A nasal wash containing the corticosteroid budesonide appears to reduce symptoms of chronic rhinosinusitis without suppressing the function of the adrenal glands, a known complication of this type of drug that would indicate absorption throughout the whole body, according to a new report.
Chronic rhinosinusitis—a persistent inflammation of the nose and sinuses behind the nose—affects up to 14 percent of the U.S. population, according to background information in the article. An aqueous nasal spray containing budesonide has been shown to be safe and have a benefit for those with chronic rhinosinusitis and recurring allergies. The medication is also available in respules—small, plastic liquid-containing devices that can be opened and mixed with saline to produce a nasal wash. According to the authors, no previous studies have been conducted to demonstrate the safety of such a preparation.
Neil S. Sachanandani, B.S., and colleagues at the Washington University School of Medicine, St. Louis, assessed the effects of budesonide on adrenal function in nine patients between 2005 and 2006. Participants were instructed to use a nasal wash composed of 0.25 milligrams of budesonide and 5 milliliters of saline in each nostril once daily for 30 days. At clinic visits before and after the treatment period, participants completed a questionnaire assessing their rhinosinusitis symptoms and related quality of life. Their cortisol levels were measured after injection with cosyntropin, a compound that stimulates the release of cortisol by the adrenal glands—a standard method of testing adrenal function.
All patients showed an adequate adrenal response to cosyntropin before and after budesonide therapy, the authors report. Total scores on the questionnaire assessing symptoms improved clinically and statistically following therapy. All patients "reported some form of overall improvement with the use of budesonide, and six of the nine patients (67 percent) would recommend this drug to a friend," the authors write.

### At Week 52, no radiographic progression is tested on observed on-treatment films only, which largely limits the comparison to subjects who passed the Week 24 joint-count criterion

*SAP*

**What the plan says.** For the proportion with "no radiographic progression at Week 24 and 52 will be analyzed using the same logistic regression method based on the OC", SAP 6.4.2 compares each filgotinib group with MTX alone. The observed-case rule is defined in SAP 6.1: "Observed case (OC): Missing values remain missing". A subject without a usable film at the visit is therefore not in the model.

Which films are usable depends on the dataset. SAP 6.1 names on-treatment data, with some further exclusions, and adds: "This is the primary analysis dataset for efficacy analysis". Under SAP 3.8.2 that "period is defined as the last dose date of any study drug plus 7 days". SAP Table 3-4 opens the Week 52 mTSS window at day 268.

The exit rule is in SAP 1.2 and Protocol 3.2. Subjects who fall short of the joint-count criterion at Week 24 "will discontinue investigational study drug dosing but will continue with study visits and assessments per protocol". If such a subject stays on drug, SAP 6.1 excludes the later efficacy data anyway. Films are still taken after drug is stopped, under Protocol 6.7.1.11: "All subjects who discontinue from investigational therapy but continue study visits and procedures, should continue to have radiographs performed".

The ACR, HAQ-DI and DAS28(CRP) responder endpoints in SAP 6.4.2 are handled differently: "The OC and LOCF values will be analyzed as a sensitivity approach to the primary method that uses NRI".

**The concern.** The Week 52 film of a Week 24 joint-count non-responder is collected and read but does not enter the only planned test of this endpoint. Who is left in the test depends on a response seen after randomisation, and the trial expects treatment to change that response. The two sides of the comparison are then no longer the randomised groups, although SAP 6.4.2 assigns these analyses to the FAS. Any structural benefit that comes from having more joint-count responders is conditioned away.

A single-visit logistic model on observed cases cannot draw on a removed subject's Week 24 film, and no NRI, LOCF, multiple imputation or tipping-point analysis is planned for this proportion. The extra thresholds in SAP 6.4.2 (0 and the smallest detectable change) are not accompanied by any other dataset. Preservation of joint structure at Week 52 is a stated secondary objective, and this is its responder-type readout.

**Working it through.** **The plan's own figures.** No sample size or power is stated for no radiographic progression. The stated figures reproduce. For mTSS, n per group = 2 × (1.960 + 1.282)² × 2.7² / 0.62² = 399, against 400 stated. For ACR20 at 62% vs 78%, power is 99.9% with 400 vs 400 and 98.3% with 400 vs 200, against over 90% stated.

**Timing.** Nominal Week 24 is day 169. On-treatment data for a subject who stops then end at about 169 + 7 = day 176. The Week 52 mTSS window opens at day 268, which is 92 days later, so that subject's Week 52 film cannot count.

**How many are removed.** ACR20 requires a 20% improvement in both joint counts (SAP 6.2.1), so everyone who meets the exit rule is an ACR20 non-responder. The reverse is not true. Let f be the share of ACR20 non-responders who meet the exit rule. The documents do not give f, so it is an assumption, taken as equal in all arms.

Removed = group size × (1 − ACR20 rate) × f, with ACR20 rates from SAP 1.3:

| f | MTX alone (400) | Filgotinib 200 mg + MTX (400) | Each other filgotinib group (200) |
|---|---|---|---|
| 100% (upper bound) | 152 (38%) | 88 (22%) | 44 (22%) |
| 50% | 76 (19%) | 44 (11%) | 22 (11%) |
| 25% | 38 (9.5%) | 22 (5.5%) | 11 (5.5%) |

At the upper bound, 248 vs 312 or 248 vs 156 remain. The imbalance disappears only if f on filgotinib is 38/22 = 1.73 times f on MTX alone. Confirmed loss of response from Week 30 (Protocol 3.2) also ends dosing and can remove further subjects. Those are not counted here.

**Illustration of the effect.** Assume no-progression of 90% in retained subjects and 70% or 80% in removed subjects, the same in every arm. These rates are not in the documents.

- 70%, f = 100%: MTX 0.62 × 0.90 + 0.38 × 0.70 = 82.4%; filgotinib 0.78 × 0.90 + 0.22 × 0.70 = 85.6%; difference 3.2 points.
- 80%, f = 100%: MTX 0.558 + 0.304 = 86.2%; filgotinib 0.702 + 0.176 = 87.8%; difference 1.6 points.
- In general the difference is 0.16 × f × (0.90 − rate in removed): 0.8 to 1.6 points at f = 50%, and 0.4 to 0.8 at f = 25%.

"The clinical significance of this study is that budesonide nasal respules appear safe for short-term use for the relief of symptoms associated with chronic sinusitis," they continue. "Budesonide respules seem to provide an effective treatment option for the patient with chronic rhinosinusitis with minimal fear of systemic adverse effects."
The Food and Drug Administration has not approved the use of budesonide as a nasal wash, so therefore this preparation would be an off-label use, they note. Clinicians should discuss the risks associated with the use of the product. Decreased bone mineral density is one potential complication of long-term use and deserves further study, the authors conclude.
This research was supported, in part, by a grant from the National Institutes of Health Roadmap Predoctoral Clinical Research Training Program and the Washington University General Clinical Research Center.
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